Snow on Figueroa Mountain

Snow caps 4,534-foot Figueroa Mountain in the San Rafael Mountain Range on Wednesday following last weekend's storm. More low-elevation snow could fall Wednesday.

My son Sean and I did some catch-and-release fishing on an isolated Whale Rock Reservoir last week. While fishing, we noticed the return of the swallows.

On this serene day, without the sound of high-altitude commercial aircraft overhead, we watched dozens of swallows flying in ground effect just off the surface of the water.

They performed small but rapid twists and turns in close synchronization, as they fed on all kinds of aerial insects, particularly swarming species, on the wing. Those group formations of swallows are called “creches.”

Swallows have a streamlined body and relatively long-pointed wings, which gives them both endurance as they glide and maneuverability as they catch their prey. Naturally, they have keen vision to help track flying insects.

Much like the swallows of Mission San Juan Capistrano, they reach the Central Coast around mid-March of each year from locations throughout South America, like Argentina, where they spend their winters — an epic 6,000-mile-long journey.

Along the Central Coast, the two most common species are cliff swallows, like those at San Juan Capistrano, and barn swallows. They are social animals and live in high-density colonies.

Male and female swallows form mud into pellets in their bills to build their nests. Researchers have discovered that cliff swallows prefer to reuse existing nests but will build a new nest to reduce the number of parasites, like ticks and fleas.

Each pair of swallows will have about three or four nestlings per brood. The longest recorded lifespan of a cliff swallow is 11 years.

Along the Pecho Coast, which lies between Point San Luis Lighthouse and Point Buchon, large, shadowy swarms of black kelp flies provide plenty of food for our swallows, and here's why:

On days with plenty of sunshine and lots of upwelling, California giant kelp can grow up to 24 inches in just one day, ultimately reaching more than 150 feet in length.

Throughout the season, especially during significant wave events, a lot of that seaweed breaks off from its holdfast and washes up on our beaches. Black kelp flies — scientifically known as Coelopa frigida — lay their eggs in that decomposing kelp. Their larvae quickly hatch and ravenously feed, eventually emerging as adult flies by the millions.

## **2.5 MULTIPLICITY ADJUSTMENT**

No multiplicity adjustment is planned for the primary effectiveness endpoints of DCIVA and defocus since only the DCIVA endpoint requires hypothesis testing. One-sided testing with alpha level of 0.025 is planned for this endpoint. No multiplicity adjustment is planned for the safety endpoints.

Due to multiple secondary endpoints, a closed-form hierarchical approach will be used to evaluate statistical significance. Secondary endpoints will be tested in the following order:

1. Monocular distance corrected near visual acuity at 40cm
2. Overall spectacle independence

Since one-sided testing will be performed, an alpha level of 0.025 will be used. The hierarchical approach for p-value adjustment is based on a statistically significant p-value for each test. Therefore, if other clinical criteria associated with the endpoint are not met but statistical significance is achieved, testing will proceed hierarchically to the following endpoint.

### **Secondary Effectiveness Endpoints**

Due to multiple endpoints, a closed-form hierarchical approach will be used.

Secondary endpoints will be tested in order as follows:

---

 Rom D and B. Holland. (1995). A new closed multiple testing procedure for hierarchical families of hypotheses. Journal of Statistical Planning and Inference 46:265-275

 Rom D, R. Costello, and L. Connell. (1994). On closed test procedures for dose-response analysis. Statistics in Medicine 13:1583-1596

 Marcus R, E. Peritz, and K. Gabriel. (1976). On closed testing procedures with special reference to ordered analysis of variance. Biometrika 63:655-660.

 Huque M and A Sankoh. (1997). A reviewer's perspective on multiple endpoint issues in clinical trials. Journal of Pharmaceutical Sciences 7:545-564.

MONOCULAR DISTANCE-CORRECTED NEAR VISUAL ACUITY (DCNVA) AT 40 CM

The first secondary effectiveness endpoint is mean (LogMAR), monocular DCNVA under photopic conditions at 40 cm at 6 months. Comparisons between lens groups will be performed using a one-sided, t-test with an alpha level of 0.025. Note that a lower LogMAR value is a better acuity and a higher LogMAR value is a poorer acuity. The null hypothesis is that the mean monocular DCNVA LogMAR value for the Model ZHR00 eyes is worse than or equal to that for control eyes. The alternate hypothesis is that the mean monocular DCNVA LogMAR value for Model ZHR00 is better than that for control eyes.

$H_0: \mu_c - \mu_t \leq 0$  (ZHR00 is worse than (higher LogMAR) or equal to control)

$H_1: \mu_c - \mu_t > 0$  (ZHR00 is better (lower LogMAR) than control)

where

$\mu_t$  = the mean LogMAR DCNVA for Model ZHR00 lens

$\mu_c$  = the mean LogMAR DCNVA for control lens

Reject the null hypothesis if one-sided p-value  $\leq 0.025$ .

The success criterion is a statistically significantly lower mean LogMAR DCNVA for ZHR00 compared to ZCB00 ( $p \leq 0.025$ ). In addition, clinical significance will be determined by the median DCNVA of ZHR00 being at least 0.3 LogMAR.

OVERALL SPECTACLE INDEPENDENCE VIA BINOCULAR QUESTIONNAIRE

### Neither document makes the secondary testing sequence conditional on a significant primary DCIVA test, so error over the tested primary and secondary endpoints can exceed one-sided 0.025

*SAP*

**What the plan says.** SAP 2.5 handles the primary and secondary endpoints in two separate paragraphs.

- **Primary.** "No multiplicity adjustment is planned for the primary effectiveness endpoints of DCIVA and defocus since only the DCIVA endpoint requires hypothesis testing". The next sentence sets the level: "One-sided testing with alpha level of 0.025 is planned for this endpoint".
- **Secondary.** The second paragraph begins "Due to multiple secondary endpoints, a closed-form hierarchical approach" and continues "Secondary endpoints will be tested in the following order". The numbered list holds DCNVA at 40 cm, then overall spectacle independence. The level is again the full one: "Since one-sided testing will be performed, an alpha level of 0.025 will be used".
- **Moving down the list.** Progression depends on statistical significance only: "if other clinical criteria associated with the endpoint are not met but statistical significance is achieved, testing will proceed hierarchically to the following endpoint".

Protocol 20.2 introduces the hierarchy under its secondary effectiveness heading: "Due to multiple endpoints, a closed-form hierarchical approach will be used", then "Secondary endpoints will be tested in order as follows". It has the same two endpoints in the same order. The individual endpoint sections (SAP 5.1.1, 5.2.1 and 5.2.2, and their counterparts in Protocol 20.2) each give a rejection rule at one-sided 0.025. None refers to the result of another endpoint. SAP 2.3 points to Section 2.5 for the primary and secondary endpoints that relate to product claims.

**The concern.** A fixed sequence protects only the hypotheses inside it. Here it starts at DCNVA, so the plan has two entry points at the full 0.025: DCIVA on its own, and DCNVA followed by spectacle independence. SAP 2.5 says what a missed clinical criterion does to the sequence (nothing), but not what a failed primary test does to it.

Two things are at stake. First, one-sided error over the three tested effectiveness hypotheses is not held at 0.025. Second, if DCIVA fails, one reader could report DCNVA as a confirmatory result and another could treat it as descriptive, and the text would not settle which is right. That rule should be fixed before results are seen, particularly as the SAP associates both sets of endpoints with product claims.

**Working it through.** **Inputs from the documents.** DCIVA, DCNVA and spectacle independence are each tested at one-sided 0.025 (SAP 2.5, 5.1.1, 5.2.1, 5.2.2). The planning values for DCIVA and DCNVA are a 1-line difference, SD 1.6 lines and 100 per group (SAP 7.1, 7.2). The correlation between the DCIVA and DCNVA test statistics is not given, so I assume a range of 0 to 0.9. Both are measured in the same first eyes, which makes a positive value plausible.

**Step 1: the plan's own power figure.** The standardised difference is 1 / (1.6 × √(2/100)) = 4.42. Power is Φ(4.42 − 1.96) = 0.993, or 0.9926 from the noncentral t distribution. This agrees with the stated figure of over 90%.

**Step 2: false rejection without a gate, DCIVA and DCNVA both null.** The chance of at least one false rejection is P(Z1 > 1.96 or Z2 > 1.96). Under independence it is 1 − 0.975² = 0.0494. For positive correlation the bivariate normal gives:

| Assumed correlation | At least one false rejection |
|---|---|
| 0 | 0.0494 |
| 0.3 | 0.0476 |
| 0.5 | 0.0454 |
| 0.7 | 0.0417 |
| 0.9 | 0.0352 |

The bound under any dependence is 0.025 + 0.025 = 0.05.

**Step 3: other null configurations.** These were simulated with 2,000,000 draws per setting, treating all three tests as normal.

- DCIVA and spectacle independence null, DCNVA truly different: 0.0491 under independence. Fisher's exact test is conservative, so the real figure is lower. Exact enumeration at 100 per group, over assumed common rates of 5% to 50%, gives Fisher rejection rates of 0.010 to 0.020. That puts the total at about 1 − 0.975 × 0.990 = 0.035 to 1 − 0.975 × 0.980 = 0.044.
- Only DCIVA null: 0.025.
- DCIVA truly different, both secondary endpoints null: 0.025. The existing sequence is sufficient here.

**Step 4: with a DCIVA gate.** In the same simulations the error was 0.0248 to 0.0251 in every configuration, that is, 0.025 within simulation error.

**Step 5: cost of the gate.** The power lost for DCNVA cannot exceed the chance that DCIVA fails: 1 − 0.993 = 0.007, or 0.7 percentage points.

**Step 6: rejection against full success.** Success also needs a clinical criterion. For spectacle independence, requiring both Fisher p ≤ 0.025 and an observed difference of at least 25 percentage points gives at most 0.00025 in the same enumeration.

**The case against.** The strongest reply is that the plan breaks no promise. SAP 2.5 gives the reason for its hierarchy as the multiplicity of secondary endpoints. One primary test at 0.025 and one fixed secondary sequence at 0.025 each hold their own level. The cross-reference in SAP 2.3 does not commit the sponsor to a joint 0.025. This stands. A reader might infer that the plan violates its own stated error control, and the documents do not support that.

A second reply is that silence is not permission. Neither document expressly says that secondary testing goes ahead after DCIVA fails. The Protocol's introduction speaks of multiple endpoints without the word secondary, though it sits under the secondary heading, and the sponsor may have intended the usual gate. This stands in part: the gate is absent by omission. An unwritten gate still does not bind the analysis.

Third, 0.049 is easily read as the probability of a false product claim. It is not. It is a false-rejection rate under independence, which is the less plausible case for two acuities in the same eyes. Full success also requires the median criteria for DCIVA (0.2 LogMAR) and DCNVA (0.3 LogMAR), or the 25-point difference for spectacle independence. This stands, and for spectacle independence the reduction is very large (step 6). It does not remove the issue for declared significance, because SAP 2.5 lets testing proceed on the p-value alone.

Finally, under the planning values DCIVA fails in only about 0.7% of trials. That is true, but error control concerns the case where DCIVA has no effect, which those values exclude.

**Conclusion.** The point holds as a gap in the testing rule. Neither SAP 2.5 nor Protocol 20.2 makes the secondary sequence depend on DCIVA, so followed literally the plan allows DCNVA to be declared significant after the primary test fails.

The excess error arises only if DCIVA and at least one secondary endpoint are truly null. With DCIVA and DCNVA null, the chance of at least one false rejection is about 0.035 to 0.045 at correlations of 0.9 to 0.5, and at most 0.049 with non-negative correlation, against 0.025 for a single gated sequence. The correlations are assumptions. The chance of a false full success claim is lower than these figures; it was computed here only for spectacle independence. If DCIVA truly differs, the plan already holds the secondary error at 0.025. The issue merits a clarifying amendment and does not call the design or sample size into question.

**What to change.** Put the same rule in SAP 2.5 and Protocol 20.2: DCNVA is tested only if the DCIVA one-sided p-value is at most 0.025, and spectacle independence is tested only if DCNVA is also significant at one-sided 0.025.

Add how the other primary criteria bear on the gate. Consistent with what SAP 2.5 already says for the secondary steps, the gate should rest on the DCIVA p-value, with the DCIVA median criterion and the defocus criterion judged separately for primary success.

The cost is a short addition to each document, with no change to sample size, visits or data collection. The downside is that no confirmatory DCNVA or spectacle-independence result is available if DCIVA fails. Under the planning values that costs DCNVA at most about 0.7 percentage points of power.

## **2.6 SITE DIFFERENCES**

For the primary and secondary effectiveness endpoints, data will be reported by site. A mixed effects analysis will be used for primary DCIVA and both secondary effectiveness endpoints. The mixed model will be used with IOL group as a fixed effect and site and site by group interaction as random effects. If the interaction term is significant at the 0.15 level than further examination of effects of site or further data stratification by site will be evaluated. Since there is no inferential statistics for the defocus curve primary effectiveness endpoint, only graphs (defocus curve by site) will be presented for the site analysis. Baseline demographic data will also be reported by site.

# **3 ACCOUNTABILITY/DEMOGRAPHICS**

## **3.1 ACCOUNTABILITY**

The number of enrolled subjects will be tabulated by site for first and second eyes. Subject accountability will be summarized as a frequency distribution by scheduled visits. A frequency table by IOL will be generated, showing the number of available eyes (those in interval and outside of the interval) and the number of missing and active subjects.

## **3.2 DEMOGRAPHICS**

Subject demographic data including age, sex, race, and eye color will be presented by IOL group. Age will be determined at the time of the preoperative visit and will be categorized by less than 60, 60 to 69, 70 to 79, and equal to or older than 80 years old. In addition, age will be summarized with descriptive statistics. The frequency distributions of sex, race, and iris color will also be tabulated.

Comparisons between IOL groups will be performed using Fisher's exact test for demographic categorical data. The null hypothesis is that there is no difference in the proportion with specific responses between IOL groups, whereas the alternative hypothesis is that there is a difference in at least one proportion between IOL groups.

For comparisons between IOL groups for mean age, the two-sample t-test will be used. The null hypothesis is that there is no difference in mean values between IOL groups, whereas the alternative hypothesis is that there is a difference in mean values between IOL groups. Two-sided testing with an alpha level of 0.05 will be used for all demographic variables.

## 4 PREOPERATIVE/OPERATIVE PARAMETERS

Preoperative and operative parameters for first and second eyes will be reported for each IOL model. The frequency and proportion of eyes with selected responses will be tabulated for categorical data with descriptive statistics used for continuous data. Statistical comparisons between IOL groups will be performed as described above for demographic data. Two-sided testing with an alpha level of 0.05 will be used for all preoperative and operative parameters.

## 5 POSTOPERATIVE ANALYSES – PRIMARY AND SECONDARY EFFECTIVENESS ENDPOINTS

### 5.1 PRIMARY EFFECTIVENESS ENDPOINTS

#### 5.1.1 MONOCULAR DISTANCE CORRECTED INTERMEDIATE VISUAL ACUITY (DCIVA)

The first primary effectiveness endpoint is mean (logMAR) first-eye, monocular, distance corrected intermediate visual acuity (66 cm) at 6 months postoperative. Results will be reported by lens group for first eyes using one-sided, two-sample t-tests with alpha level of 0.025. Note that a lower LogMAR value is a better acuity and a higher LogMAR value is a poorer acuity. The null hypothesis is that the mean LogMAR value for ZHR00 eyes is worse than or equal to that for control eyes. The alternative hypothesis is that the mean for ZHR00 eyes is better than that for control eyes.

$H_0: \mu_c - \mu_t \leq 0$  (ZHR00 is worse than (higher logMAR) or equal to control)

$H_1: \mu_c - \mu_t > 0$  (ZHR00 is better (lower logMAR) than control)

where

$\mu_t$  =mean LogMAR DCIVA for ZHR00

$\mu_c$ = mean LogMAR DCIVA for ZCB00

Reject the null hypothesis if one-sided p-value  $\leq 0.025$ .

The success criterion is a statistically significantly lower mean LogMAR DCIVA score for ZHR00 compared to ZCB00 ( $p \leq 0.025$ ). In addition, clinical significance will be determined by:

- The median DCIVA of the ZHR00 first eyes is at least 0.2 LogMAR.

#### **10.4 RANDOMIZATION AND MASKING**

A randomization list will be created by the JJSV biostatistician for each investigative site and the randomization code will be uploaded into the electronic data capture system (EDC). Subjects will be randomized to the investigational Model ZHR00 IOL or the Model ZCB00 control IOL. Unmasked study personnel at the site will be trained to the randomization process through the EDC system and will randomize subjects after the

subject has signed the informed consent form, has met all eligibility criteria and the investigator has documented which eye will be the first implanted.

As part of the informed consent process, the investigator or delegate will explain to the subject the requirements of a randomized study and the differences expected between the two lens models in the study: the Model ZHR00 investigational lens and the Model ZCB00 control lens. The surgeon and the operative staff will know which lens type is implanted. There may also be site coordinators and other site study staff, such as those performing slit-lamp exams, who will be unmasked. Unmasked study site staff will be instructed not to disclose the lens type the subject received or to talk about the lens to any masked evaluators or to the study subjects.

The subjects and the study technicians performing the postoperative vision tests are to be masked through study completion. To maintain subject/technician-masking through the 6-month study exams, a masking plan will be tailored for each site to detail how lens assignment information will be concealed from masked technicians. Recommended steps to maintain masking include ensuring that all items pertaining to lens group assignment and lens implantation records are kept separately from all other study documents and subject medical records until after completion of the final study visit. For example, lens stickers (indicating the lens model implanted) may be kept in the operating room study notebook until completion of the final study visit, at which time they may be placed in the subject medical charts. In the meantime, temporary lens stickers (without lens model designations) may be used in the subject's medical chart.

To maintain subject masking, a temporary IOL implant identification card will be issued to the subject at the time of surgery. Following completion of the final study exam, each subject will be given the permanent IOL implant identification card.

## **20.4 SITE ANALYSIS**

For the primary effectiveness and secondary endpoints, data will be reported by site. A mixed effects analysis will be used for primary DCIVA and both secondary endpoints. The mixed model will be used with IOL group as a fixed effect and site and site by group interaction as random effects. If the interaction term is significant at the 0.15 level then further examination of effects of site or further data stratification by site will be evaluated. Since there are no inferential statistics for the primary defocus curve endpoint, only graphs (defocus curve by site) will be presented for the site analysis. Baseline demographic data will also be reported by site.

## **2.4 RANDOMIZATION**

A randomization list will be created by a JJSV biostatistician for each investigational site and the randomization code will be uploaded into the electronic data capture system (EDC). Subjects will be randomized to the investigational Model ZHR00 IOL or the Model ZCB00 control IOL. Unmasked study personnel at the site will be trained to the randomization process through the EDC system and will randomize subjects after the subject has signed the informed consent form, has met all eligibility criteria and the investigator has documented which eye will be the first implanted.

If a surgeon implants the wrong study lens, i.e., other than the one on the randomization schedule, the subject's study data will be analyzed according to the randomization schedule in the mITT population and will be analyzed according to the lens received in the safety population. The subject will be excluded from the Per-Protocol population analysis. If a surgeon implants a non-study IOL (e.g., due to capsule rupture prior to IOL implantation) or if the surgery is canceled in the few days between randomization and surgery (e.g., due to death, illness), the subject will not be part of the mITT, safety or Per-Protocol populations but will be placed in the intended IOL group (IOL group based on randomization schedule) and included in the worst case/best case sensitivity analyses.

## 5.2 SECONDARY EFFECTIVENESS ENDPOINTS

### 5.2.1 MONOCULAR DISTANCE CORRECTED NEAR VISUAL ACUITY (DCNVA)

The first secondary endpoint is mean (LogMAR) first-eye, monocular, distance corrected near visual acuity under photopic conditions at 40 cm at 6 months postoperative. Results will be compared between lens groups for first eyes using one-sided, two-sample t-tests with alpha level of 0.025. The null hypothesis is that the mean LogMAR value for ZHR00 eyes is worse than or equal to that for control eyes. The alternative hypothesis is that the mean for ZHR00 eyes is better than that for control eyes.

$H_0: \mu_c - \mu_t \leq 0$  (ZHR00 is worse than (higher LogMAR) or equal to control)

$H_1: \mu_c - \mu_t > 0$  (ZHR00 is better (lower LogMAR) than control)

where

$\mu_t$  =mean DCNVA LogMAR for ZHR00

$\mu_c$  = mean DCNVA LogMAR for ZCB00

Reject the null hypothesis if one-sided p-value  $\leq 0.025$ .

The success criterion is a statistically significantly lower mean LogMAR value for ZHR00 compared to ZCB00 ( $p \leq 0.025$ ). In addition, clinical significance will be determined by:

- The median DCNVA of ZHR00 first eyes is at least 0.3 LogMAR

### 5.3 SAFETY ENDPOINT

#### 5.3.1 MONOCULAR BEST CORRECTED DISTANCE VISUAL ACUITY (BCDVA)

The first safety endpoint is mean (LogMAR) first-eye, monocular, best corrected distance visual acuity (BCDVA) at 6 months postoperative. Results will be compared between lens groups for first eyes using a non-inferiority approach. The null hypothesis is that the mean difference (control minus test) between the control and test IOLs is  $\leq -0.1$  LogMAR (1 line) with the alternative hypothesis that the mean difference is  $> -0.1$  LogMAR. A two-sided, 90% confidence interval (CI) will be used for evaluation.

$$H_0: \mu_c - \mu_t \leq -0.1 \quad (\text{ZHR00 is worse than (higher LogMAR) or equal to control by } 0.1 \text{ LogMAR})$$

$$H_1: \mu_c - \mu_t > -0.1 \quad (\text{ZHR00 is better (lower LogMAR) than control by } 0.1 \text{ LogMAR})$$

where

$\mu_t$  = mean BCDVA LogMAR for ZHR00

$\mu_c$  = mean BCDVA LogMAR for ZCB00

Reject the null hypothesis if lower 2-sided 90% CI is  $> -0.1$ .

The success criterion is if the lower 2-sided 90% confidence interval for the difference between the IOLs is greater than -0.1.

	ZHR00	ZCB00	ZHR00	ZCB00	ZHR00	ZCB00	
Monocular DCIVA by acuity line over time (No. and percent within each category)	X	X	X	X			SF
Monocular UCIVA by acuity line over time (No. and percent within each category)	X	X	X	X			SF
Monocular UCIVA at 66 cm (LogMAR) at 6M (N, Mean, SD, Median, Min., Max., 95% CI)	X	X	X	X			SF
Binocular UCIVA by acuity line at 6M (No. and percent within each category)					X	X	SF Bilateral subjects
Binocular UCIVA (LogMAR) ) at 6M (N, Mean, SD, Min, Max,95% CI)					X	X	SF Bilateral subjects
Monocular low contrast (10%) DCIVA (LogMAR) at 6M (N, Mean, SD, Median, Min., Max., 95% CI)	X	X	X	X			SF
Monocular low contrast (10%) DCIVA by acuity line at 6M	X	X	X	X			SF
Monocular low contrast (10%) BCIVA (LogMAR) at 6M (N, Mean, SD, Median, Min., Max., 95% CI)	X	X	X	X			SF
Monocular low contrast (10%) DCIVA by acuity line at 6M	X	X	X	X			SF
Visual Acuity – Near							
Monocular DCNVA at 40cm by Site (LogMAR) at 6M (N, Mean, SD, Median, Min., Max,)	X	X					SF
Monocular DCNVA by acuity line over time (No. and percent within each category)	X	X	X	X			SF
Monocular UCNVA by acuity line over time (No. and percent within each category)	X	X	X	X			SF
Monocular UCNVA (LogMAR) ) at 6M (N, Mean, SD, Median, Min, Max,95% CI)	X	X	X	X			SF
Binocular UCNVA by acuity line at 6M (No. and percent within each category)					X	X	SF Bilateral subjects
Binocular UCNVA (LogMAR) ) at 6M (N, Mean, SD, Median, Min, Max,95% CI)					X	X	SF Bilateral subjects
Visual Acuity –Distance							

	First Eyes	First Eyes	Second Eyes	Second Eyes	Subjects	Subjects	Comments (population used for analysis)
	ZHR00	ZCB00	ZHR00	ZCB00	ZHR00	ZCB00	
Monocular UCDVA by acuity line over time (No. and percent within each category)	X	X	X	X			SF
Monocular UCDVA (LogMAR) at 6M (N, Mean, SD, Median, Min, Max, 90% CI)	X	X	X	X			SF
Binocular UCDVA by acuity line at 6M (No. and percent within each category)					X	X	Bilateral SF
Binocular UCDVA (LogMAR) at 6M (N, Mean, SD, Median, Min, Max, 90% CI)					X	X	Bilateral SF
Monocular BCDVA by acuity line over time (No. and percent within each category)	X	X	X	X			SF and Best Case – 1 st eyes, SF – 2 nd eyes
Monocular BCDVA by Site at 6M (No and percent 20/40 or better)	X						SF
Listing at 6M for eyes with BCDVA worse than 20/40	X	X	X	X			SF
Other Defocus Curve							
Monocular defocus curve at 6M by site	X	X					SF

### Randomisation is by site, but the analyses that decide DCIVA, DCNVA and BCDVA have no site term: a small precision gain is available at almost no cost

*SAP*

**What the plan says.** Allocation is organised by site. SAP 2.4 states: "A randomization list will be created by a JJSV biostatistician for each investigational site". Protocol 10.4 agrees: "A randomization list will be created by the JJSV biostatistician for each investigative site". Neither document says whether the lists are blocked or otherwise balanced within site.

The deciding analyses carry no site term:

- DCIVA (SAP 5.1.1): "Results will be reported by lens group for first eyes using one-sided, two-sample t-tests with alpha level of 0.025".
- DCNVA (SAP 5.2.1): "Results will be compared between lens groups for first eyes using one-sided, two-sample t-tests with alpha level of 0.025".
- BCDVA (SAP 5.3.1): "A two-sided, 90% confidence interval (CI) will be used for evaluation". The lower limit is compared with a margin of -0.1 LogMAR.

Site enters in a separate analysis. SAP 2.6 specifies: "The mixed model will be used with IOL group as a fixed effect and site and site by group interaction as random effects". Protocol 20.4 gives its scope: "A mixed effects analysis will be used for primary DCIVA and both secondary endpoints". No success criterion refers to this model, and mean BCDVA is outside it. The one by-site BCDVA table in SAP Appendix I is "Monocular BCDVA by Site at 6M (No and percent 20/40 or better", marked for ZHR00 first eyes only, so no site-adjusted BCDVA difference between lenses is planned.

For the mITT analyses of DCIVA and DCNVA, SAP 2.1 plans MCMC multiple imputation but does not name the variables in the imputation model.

Many bird species take advantage of that flying protein source, including cliff swallows.

Unfortunately, the swallows and their nesting sites don't go unnoticed by the fastest creature in the animal kingdom, the peregrine falcon.

Those birds of prey can reach speeds of more than 240 mph in their characteristic hunting stoop as they dive toward the unaware swallows and other medium-sized birds. In one swoop, they complete the food web of kelp, fly, swallow and falcon.

* * *

Don't become the prey of scammers; beware of individuals taking advantage of COVID-19 fears, among other scams.

The perpetrators are using the "spoofing" technique to simulate Pacific Gas and Electric Co. phone numbers and emails that threaten to shut off power if payment is not made on a bill.

Due to the COVID-19 pandemic, PG&E has voluntarily implemented a moratorium on service disconnections for nonpayment, effective immediately.

The suspension will apply to both residential and commercial customers and will remain in effect until further notice; therefore, any threat related to nonpayment is a scam.

For more information, visit www.pgecurrents.com.

John Lindsey is Pacific Gas and Electric Co.’s Diablo Canyon Power Plant marine meteorologist and a media relations representative. Email him at pgeweather@pge.com or follow him on Twitter @PGE_John.

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